WTO World Trade Organization
146 MIZAN LAW REVIEW, Vol. 8, No.1 September 2014
Introduction
The high cost of doing business across borders in Ethiopia is said to have
become a major constraint to economic development.1 Ethiopia is one of the
countries with the highest set of challenges in cross border trade. The World
Bank study of trading across borders ranking puts the country at 166th in the
world.2 While, on average, sub-Saharan African customs delays are the longest
in the world, the average delay is 12 days in the region compared with 7 days in
Latin America; the longest delays in the region are in Ethiopia - where the
average trader has to wait more than 30 days for customs to clear goods.3
Transportation delays along the Ethiopia-Djibouti transport corridor are also
widespread. Numerous stages in the process of clearing and transporting
commercial goods in transit from the port of Djibouti to Addis Ababa can take
more than 20 days. This has contributed to the country’s current 132nd rank out
of 189 nations in the World Bank doing business index.
The cost of accessing information, discrepancy and unpredictability in
government policy decisions, general issues of custom which in particular
includes customs valuation, and anticompetitive practices in transport,
especially road and sea transport are directly related to the costs of trading in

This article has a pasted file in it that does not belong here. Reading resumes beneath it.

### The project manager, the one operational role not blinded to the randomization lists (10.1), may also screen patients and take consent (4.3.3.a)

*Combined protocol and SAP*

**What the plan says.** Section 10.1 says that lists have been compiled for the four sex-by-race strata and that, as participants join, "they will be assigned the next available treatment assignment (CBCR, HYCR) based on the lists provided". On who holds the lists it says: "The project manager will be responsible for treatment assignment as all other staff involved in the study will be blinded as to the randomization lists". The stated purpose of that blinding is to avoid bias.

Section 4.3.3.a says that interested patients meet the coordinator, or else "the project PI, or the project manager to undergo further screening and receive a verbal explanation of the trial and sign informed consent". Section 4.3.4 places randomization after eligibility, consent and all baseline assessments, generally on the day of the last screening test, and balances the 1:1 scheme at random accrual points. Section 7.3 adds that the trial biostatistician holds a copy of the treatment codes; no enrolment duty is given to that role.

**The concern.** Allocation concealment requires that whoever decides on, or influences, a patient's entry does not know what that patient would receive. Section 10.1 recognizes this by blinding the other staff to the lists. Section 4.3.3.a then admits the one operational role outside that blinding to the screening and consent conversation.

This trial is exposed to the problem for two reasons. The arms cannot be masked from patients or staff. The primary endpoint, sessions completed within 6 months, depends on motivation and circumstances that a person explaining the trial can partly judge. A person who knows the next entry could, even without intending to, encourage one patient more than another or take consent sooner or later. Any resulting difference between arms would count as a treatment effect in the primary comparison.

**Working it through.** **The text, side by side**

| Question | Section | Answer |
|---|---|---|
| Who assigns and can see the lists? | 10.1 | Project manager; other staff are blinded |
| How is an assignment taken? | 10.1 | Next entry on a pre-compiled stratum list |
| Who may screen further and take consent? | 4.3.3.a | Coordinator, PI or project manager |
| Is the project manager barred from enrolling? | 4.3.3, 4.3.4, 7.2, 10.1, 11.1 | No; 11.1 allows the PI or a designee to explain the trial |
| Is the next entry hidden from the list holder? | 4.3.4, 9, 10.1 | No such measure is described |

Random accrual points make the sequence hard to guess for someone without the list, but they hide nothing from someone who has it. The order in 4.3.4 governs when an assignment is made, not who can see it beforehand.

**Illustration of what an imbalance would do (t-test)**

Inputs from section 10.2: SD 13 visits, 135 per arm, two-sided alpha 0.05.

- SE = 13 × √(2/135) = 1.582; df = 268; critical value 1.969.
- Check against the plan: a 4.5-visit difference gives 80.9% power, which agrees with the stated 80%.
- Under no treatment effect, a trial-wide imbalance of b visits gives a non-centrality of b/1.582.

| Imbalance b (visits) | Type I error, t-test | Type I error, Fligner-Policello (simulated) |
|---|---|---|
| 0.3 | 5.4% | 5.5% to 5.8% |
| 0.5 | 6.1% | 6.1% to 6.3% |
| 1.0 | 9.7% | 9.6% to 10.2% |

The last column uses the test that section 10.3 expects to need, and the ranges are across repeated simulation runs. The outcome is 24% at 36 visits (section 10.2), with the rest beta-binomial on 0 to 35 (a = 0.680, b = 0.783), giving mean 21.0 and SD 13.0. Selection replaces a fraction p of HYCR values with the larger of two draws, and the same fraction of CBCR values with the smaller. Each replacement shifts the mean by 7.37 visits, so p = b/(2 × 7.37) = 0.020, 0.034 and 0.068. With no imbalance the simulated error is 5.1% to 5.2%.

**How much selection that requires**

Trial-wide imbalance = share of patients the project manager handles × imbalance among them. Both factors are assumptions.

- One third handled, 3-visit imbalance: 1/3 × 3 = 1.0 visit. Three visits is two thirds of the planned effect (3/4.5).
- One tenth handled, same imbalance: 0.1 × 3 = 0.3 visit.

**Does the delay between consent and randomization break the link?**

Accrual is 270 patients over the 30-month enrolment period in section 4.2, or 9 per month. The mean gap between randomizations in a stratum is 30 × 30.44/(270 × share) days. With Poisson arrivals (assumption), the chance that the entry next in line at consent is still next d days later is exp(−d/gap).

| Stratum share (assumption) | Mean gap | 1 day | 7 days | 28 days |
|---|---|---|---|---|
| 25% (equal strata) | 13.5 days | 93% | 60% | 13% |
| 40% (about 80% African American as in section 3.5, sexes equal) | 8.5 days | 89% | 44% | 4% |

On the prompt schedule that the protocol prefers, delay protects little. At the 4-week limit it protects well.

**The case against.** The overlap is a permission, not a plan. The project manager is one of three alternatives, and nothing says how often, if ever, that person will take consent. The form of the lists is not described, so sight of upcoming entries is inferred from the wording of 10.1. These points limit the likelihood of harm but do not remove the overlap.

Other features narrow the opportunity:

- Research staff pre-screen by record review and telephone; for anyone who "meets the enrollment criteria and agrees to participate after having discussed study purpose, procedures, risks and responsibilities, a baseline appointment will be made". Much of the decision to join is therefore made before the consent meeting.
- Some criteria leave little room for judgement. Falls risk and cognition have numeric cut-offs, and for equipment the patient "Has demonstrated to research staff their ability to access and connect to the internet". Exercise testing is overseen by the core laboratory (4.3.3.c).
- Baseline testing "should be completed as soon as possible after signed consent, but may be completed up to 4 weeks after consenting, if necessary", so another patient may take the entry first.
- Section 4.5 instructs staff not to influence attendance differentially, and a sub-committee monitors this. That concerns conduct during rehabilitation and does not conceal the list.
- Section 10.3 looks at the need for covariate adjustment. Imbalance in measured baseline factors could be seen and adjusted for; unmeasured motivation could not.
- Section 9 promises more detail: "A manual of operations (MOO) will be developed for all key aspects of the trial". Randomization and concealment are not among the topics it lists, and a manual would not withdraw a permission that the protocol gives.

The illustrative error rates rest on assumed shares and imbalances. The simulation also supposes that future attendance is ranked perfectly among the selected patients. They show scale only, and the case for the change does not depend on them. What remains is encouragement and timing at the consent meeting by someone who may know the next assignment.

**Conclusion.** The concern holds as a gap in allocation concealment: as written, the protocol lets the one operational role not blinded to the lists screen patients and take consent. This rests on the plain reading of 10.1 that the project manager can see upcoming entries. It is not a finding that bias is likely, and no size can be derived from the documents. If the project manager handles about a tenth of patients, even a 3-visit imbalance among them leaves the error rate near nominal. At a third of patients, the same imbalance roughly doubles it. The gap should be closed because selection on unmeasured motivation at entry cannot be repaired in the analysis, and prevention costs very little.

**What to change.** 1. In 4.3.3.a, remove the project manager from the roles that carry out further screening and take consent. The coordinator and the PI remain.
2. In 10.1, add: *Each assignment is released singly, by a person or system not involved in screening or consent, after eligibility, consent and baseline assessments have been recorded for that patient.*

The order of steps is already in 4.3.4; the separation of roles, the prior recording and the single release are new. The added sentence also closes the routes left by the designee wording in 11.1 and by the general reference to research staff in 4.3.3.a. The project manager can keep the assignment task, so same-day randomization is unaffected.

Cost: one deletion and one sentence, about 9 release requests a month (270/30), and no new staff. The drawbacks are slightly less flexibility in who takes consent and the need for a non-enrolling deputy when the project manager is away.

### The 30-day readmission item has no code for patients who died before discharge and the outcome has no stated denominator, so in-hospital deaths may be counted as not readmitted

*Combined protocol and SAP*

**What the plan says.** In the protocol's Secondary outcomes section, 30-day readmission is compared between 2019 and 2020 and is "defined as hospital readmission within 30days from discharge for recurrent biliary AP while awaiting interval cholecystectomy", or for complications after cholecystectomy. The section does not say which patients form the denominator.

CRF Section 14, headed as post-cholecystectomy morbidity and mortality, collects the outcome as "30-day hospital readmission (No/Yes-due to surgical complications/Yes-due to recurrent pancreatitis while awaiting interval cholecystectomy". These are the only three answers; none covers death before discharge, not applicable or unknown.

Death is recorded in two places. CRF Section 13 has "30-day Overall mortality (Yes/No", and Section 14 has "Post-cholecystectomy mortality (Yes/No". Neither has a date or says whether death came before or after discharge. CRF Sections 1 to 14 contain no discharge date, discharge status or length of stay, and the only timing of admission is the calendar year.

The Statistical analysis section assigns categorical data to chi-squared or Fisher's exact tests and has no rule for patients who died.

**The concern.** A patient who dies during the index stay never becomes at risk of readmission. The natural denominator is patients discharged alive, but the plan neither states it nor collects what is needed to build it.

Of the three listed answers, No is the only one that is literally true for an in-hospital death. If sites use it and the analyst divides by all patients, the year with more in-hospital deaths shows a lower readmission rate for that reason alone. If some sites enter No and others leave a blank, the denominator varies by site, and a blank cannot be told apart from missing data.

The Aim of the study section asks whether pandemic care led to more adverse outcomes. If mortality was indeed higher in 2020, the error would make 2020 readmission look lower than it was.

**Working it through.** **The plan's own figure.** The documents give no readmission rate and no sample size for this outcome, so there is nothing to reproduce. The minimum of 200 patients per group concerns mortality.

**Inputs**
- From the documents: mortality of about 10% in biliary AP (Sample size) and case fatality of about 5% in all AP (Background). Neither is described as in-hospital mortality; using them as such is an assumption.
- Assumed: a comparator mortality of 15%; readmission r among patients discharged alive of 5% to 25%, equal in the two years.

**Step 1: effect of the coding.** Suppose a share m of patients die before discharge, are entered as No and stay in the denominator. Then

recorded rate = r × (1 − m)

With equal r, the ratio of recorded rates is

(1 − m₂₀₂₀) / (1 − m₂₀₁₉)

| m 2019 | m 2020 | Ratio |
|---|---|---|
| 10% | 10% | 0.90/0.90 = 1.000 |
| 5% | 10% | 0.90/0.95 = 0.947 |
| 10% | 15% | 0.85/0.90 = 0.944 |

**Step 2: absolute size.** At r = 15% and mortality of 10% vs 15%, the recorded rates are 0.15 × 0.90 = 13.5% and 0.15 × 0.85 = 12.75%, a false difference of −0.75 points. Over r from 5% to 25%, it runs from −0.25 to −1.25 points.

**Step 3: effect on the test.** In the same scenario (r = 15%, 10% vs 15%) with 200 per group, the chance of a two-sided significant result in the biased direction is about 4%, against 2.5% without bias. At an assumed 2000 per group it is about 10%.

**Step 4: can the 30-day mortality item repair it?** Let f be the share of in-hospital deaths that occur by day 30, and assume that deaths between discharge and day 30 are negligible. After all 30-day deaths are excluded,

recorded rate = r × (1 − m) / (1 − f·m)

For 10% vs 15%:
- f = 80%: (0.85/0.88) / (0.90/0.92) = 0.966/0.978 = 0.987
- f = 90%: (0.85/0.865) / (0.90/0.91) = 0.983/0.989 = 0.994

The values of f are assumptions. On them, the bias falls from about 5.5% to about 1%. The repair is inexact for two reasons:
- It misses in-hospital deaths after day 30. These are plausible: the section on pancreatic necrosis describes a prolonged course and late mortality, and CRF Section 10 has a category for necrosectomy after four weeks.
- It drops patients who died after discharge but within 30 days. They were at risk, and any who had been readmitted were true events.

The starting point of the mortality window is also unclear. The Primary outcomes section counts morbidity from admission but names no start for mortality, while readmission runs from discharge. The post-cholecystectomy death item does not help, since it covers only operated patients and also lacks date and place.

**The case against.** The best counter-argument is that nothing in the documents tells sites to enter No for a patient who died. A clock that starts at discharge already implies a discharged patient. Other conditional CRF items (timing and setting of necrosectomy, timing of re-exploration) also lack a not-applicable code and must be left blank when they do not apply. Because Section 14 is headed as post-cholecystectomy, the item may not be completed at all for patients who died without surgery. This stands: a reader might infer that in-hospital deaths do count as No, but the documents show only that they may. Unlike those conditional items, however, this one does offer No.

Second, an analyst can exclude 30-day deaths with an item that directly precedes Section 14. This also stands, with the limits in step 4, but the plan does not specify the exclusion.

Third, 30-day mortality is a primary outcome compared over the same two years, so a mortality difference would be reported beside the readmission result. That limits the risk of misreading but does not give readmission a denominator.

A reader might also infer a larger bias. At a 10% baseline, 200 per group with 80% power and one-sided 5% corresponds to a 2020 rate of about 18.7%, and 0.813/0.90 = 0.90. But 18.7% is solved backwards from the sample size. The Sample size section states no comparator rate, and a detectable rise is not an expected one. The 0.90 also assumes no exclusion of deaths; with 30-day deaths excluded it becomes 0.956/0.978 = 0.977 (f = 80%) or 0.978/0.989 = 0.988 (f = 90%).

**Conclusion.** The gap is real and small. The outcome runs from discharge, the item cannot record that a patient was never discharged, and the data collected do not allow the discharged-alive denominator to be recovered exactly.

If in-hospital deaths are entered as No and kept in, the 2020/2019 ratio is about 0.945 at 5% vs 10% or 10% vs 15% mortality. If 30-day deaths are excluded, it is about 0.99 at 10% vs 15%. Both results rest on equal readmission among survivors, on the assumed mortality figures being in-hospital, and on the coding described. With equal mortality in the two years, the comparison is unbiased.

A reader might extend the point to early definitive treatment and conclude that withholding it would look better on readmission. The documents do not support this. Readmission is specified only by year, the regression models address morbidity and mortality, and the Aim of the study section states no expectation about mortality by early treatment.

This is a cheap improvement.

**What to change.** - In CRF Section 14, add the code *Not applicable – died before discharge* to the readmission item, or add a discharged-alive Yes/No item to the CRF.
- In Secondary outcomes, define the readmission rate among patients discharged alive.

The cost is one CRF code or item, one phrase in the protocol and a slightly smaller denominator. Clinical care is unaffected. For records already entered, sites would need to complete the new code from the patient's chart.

addition to the delay in time taken from the port to the inland destination, or the
vice versa. The longer the time taken for import/export procedures or journey,
the more expensive imports, exports and production becomes rendering
Ethiopian exports less competitive.
The ability of countries to deliver goods and services on time and at the
lowest possible cost is a key determinant of integration into the world economy
today.4 With the expansion in the volume of trade, policies that remove non-
tariff barriers and expedite the movement of goods and services across borders,
i.e., ‘international trade facilitation’, have emerged at the forefront of the trade
1 Tsegaye Teklu and Endris Negus (2011), The Impact of Border Clearance Procedures
on the Cost of Doing Business in Ethiopia, Private Sector Development Hub, Addis
Ababa Chamber of Commerce and Sectoral Associations.
2 See World Bank Trading Across Borders (2013),
<http://www.doingbusiness.org/data/exploretopics/trading-across-borders> (Last
accessed April 2014).
3 The country’s score on the Logistics Performance Index (LPI), which measures the
extent of trade facilitation in the country, is 2.59, on a scale of 1 to 5, ranked to be
104th among 160 countries. See World Bank Logistics Performance Index
<http://lpi.worldbank.org/international/global/2014> (Last accessed April 2014)
4 Jayanta Roy and Shweta Bagai (2005) “Key Issues in Trade Facilitation, Summary of
World Bank/ EU Workshops in Dhaka and Shanghai – 2004”, World Bank Policy
Research Working Paper 3703, (September 2005), p. 4.
Trade Facilitation in Ethiopia: The Role of WTO Accession in Domestic Reform 147